Why October Will Be Critical to Brexit Stakeholders | Global Trade Magazine
International Trade
  October 13th, 2017 | Written by

Why October Will Be Critical to Brexit Stakeholders

Uncertainty Leaves International Traders With Duty and Tax Exposure, Higher Broker Costs, Clearance Delays, More

Sharelines

  • International traders will see changes in systems, regulations, and FTA administration as a result of Brexit.
  • The European Parliament voted that "sufficient progress has not been achieved” on the three Brexit issues.
  • Financial settlement, Ireland’s border, and EU citizens’ rights in the UK are issues facing Brexit negotiators.

For European traders and multinationals with a stake in the ongoing Brexit negotiations, October 2017 will represent a series of watershed moments that will set the tone for the future of EU-UK commerce — and things aren’t looking up.

Last week, the members of the European Parliament held a non-binding vote in which MEPs agreed 557 to 92 that “sufficient progress has not been achieved” on the three big issues, namely financial settlement, Ireland’s border, and EU citizens’ rights in the UK.

The European Council will meet on October 19 and 20 to take a vote of their members. Without an affirmative result, discussions on the UK-EU future relationship cannot commence. This leaves international traders to mind quite a gap of uncertainties; duty and tax exposure, higher broker costs, clearance delays, system changes, regulatory changes, and free trade agreement administration to name just a few.

Despite British Prime Minister Theresa May’s recent attempts to assuage such fears with a proposed two-year implementation period following Brexit Day (March 29, 2019), a significant chasm remains between the negotiating parties. Much of that is tied to the UK’s financial obligations associated with Brexit.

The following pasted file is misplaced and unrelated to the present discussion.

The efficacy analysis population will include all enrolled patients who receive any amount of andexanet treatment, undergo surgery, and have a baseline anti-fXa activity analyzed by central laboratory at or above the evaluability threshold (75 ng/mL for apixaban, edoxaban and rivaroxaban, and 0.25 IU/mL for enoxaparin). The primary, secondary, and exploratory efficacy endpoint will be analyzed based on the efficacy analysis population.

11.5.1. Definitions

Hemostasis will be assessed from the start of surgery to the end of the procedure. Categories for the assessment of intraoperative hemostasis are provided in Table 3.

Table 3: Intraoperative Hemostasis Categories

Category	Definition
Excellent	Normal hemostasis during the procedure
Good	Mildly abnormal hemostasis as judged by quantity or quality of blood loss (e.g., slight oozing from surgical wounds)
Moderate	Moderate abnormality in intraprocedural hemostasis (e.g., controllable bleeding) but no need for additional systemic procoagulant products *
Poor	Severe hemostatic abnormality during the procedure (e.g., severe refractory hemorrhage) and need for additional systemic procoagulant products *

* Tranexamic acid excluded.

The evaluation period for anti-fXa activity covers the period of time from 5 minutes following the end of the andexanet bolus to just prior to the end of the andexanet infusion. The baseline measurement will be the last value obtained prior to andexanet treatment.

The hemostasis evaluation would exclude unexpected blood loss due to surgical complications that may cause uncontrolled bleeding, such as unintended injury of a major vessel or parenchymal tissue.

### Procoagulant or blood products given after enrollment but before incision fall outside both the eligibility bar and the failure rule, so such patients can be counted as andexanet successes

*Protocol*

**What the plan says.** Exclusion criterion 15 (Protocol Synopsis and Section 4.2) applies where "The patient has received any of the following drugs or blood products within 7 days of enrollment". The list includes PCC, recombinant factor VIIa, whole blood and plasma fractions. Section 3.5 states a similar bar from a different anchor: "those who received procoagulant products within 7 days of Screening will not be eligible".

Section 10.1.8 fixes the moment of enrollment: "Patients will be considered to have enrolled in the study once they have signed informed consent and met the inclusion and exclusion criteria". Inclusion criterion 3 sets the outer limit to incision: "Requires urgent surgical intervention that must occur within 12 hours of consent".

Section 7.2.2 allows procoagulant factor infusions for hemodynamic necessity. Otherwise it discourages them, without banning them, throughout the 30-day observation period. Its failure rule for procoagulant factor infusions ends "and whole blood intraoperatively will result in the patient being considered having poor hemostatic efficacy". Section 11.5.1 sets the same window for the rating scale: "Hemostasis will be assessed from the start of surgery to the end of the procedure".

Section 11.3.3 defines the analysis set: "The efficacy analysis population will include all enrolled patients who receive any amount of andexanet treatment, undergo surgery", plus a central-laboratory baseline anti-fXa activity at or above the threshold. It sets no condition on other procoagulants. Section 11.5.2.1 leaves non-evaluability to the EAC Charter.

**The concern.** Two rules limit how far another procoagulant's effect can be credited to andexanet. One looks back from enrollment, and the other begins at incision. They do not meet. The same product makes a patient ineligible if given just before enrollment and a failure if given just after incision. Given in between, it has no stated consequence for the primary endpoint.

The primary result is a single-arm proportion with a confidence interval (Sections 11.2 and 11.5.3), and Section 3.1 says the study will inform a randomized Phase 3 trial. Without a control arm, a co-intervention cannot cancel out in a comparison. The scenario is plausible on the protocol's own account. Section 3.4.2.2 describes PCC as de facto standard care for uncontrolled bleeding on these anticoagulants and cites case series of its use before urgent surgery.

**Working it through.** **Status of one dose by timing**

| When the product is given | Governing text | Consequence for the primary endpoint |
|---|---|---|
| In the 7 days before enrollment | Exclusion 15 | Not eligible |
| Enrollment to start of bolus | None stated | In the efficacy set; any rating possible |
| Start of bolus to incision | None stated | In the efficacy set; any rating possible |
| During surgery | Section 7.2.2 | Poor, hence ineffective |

May wants continued benefit from the EU Single Market and has said Britain will uphold its financial obligations, but to the chagrin of many failed to specify a number. The EU could request as much as €100 billion from the UK for Brexit, but there is speculation the UK’s initial offer may be only €20 billion. A resolution could come down to an exhausting and time consuming line-by-line negotiation.

The UK rebuffed the EU Parliament vote. The usually optimistic UK Chief Negotiator, David Davis, warned the “UK is ready to walk away with no deal,” sentiments echoed by May who reiterated the red line she has drawn on several occasions; “no deal is better than a bad deal”. While such statements may simply be posturing, it leaves the trading community on both sides of the English Channel looking for guarantees that may never come.

Critically, the fifth round of negotiations will be held this week and will be the last talks prior to the European Council’s decision. Both sides must be ready to bargain and make concessions. Unfortunately, the financial settlement chasm casts a pall over talks that are already handicapped by the complexity and breadth of the exit issues.

Brexit compromise is hard to come by, though. The EU so far has staunchly abided by its negotiating imperative; “nothing is agreed until everything is agreed”. There will be no cherry-picking permitted. At risk is the UK and EU disbanding further talks and waiting for the Brexit Day and fall over the so-called “cliffs edge” to an abrupt hard-Brexit under WTO rules only.

While the UK and EU treat the Brexit negotiations as a high-stakes poker game over the coming weeks, businesses with financial commitments are forced to look on and consider contingency plans in the face of widespread uncertainty.

Trade threats must be addressed by the business community with sound solutions. Risk management is called for to plot the “what-if” scenarios, supply-chain disruptions, and the likely impact on their unique vulnerabilities. These plans must be updated as negotiation facts are revealed or altered.

It is in every company’s self-interest to be proactive, rather than wait for events to unfold.

Philip Sutter is director of strategic analysis in the Global Trade Management division of trade services firm Livingston International.


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